Leptospirosis and Lodging

In an effort to provide our clients with the highest level of care, we have been monitoring diseases that our canine patients may be considered to have an increased risk of contracting. To do this, we closely follow several organizations with ability to tract diseases including the American Animal Hospital Association (AAHA), American Veterinary Medical Association (AVMA), and the American College of Veterinary Internal Medicine (ACVIM). One of the diseases of particularly high concern at this point is Leptospirosis.  This disease has been a growing concern for companion animals (pets), cattle, wildlife and humans alike. There are several concerns about this disease. Initially, the largest concern would be that this is a zoonotic disease, meaning that the bacteria can be passed from animals to humans. In most cases the bacteria infects the kidneys; however, it can also establish infection in other locations such as the liver.  Symptoms of the disease can be varied and may range from lethargy (seeming depressed/sleepy) to complete kidney and/or liver failure.

 

LeptospirosisInfographic    Facts about Leptospirosis:

–          The bacteria is passed from the urine of wildlife (opossums, skunks, raccoons, foxes, rats, and even squirrels).

–          The bacteria can be present in stagnant (standing) water, damp soil and other places in the environment. Depending on climate, the bacteria may also be stable in the environment for extended periods of time.

–          Dogs and humans can be at risk of infection if they come in contact with the urine of infected animals or contaminated water. Pets are at particularly high risk because of nose/mouth to ground contact.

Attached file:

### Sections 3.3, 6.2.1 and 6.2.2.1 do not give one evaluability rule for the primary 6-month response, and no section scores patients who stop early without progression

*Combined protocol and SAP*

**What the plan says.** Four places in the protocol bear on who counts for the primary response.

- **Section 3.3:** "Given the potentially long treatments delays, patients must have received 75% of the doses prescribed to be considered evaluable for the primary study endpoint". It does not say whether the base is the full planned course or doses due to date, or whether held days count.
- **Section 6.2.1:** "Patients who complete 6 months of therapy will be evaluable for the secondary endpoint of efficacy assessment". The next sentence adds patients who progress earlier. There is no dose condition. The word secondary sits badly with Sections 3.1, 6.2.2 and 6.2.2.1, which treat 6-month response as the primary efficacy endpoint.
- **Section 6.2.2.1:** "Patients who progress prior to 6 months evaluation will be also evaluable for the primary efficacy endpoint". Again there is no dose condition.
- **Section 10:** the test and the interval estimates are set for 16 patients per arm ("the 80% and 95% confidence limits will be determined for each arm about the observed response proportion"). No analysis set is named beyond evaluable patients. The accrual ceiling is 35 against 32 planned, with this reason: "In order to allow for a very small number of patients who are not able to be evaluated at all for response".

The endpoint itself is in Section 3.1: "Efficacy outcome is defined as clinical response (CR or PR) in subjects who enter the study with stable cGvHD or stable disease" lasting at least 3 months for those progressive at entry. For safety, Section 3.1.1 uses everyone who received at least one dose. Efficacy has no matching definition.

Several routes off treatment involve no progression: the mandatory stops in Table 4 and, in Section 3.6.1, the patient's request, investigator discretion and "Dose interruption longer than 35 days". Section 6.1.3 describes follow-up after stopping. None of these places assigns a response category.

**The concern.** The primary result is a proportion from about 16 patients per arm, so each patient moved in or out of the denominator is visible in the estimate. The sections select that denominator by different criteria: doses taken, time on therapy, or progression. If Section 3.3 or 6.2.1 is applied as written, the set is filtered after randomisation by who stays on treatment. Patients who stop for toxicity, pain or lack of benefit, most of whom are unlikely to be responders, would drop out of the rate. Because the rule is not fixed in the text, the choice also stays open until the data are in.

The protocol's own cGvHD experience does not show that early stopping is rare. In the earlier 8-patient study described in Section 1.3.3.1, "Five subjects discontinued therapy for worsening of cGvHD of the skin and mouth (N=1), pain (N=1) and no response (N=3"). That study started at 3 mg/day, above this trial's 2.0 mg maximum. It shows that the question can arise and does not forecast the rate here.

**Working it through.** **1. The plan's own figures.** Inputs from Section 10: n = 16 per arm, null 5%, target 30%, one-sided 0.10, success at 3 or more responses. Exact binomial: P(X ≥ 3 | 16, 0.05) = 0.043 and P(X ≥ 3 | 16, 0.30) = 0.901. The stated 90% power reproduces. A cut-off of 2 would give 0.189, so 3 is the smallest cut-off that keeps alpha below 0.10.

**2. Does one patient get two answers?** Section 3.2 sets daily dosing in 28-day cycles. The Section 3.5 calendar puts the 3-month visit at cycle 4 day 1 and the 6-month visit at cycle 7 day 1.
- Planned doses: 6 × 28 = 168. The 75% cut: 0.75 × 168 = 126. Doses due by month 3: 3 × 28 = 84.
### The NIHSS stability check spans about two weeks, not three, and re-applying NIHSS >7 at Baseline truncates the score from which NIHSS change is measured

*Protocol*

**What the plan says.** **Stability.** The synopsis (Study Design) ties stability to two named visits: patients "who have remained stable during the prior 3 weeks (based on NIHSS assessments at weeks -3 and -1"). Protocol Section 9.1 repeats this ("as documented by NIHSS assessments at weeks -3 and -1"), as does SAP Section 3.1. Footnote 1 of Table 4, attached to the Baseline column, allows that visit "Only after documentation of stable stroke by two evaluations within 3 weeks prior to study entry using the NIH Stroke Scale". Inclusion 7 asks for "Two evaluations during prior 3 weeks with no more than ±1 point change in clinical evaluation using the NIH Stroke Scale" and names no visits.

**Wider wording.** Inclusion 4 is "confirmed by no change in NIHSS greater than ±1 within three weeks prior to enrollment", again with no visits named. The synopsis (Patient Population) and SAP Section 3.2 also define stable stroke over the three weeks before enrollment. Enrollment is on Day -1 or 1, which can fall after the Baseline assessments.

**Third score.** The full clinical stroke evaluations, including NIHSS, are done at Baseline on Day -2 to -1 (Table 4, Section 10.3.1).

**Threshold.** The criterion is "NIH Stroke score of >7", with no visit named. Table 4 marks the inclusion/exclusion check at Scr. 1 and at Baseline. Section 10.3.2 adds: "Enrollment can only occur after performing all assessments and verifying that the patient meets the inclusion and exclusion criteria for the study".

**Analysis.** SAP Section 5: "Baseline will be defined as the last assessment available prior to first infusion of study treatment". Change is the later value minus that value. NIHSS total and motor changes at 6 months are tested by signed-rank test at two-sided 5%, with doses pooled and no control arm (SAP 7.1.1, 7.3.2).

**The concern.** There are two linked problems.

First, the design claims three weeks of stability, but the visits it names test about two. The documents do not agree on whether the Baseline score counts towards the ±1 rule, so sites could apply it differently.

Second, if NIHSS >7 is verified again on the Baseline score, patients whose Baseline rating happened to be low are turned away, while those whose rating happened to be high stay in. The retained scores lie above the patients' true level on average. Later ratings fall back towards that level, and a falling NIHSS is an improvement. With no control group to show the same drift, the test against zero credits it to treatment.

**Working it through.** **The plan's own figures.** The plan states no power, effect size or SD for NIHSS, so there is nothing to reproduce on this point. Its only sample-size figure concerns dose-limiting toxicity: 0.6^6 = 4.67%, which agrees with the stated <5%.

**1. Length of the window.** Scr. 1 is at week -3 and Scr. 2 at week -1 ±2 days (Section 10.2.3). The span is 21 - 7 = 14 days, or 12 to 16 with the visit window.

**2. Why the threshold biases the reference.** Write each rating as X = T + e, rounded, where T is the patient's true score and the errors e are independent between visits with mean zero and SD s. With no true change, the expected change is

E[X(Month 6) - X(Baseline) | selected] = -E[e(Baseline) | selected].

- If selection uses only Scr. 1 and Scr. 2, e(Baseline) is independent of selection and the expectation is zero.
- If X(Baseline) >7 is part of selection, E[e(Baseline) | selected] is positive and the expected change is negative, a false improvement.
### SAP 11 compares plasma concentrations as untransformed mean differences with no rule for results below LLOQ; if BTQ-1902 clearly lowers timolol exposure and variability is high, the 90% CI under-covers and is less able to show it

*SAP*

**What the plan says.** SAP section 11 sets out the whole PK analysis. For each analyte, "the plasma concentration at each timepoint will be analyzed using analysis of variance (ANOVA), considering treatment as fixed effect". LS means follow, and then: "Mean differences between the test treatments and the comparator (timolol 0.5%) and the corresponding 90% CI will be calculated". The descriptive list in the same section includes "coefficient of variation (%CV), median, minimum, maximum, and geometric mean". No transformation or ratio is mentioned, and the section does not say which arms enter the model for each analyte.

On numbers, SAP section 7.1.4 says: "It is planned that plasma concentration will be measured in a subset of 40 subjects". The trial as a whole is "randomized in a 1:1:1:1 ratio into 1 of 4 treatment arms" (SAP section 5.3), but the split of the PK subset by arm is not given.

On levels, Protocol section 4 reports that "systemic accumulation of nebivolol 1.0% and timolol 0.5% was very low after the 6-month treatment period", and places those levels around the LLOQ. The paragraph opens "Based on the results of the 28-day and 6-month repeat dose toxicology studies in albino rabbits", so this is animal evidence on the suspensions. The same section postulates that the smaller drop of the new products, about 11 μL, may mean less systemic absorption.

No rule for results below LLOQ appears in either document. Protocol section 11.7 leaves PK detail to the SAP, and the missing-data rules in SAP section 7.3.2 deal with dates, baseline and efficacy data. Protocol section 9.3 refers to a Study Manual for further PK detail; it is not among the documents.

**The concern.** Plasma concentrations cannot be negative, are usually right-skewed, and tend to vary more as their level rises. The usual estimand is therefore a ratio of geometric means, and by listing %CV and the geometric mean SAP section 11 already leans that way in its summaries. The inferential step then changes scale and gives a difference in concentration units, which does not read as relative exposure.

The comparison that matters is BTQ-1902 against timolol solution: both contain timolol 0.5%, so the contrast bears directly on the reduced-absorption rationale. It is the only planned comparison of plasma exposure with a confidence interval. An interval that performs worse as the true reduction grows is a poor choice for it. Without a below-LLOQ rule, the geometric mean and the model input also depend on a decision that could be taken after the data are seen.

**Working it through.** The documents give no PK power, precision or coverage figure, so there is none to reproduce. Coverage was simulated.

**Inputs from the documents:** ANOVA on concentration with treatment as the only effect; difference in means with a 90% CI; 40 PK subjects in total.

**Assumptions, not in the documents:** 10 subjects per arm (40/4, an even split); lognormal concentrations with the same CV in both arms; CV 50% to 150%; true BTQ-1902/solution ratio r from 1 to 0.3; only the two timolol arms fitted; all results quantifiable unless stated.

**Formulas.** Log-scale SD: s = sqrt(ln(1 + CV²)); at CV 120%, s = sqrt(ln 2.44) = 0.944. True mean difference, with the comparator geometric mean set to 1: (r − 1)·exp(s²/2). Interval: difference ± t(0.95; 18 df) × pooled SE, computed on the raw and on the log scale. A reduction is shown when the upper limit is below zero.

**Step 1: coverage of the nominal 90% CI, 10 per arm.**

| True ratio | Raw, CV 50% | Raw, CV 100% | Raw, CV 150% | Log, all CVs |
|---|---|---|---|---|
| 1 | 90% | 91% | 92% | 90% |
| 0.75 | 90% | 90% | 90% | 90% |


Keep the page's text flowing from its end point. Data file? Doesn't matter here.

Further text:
–          Confirmed cases have occurred in our area

–          Leptospirosis can be difficult to diagnose and infected individuals often exhibit symptoms of other diseases.

–          The infection is preventable in pets through a vaccination.

Tipp City Veterinary Hospital patients have all received the Leptospirosis vaccine as part of our ‘core vaccinations’ that are given annually. If you receive your vaccines from another clinic, please speak with your veterinarian about the Leptospirosis vaccine. The initial vaccination will be given as a series of two doses, three weeks apart and then yearly after that time.

We have decided to start requiring all dogs staying in our facility to be vaccinated forLeptospirosis given the increased risk of this disease and the potential of our canine patients to come in contact with wildlife even in backyards, parks, leash walks, etc. We do feel that the increased risk associated with Leptospirosis warrants making this a required vaccine for all dogs. This new policy will take effect on June 1, 2015

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